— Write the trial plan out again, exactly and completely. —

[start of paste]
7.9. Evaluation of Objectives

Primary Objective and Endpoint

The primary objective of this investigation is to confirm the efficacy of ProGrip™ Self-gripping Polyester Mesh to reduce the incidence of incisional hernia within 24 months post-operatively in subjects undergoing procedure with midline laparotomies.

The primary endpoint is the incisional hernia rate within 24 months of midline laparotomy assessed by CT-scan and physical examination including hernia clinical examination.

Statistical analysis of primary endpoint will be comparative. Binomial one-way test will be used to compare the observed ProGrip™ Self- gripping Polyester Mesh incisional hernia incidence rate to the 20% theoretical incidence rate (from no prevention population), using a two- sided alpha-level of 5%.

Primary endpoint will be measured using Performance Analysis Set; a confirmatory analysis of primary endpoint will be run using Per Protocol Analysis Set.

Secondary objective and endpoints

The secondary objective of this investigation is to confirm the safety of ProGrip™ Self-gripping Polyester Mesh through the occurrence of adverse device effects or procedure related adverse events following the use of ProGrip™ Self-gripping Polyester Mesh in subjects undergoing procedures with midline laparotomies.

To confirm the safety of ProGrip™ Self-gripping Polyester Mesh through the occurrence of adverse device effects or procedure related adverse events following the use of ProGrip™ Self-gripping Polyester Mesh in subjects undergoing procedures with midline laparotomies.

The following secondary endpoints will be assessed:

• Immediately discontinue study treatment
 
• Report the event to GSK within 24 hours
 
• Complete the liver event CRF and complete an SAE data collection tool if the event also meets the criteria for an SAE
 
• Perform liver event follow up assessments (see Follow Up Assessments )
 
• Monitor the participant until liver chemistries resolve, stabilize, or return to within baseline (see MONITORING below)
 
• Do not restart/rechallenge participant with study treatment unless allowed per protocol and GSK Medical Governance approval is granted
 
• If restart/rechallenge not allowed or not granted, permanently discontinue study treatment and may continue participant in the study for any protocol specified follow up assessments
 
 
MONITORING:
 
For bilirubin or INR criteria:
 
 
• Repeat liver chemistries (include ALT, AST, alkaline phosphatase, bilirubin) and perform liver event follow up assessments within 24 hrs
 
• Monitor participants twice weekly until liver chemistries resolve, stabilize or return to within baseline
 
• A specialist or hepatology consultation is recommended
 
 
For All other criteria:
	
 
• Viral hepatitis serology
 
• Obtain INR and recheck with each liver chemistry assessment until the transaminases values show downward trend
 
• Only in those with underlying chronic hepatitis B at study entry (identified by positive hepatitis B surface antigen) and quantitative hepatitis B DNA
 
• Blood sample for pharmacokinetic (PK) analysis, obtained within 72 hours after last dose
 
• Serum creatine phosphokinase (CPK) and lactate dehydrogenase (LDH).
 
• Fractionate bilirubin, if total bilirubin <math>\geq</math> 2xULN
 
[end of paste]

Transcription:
7.9. Evaluation of Objectives

Primary Objective and Endpoint

The primary objective of this investigation is to confirm the efficacy of ProGrip™ Self-gripping Polyester Mesh to reduce the incidence of incisional hernia within 24 months post-operatively in subjects undergoing procedure with midline laparotomies.

The primary endpoint is the incisional hernia rate within 24 months of midline laparotomy assessed by CT-scan and physical examination including hernia clinical examination.

Statistical analysis of primary endpoint will be comparative. Binomial one-way test will be used to compare the observed ProGrip™ Self- gripping Polyester Mesh incisional hernia incidence rate to the 20% theoretical incidence rate (from no prevention population), using a two- sided alpha-level of 5%.

Primary endpoint will be measured using Performance Analysis Set; a confirmatory analysis of primary endpoint will be run using Per Protocol Analysis Set.

Secondary objective and endpoints

The secondary objective of this investigation is to confirm the safety of ProGrip™ Self-gripping Polyester Mesh through the occurrence of adverse device effects or procedure related adverse events following the use of ProGrip™ Self-gripping Polyester Mesh in subjects undergoing procedures with midline laparotomies.

To confirm the safety of ProGrip™ Self-gripping Polyester Mesh through the occurrence of adverse device effects or procedure related adverse events following the use of ProGrip™ Self-gripping Polyester Mesh in subjects undergoing procedures with midline laparotomies.

The following secondary endpoints will be assessed:

• Immediately discontinue study treatment
 
• Report the event to GSK within 24 hours
 
• Complete the liver event CRF and complete an SAE data collection tool if the event also meets the criteria for an SAE
 
• Perform liver event follow up assessments (see Follow Up Assessments )
 
• Monitor the participant until liver chemistries resolve, stabilize, or return to within baseline (see MONITORING below)
 
• Do not restart/rechallenge participant with study treatment unless allowed per protocol and GSK Medical Governance approval is granted
 
• If restart/rechallenge not allowed or not granted, permanently discontinue study treatment and may continue participant in the study for any protocol specified follow up assessments
 
 
MONITORING:
 
For bilirubin or INR criteria:
 
 
• Repeat liver chemistries (include ALT, AST, alkaline phosphatase, bilirubin) and perform liver event follow up assessments within 24 hrs
 
• Monitor participants twice weekly until liver chemistries resolve, stabilize or return to within baseline
 
• A specialist or hepatology consultation is recommended
 
 
For All other criteria:
	
 
• Viral hepatitis serology
 
• Obtain INR and recheck with each liver chemistry assessment until the transaminases values show downward trend
 
• Only in those with underlying chronic hepatitis B at study entry (identified by positive hepatitis B surface antigen) and quantitative hepatitis B DNA
 
• Blood sample for pharmacokinetic (PK) analysis, obtained within 72 hours after last dose
 
• Serum creatine phosphokinase (CPK) and lactate dehydrogenase (LDH).
 
• Fractionate bilirubin, if total bilirubin <math>\geq</math> 2xULN
 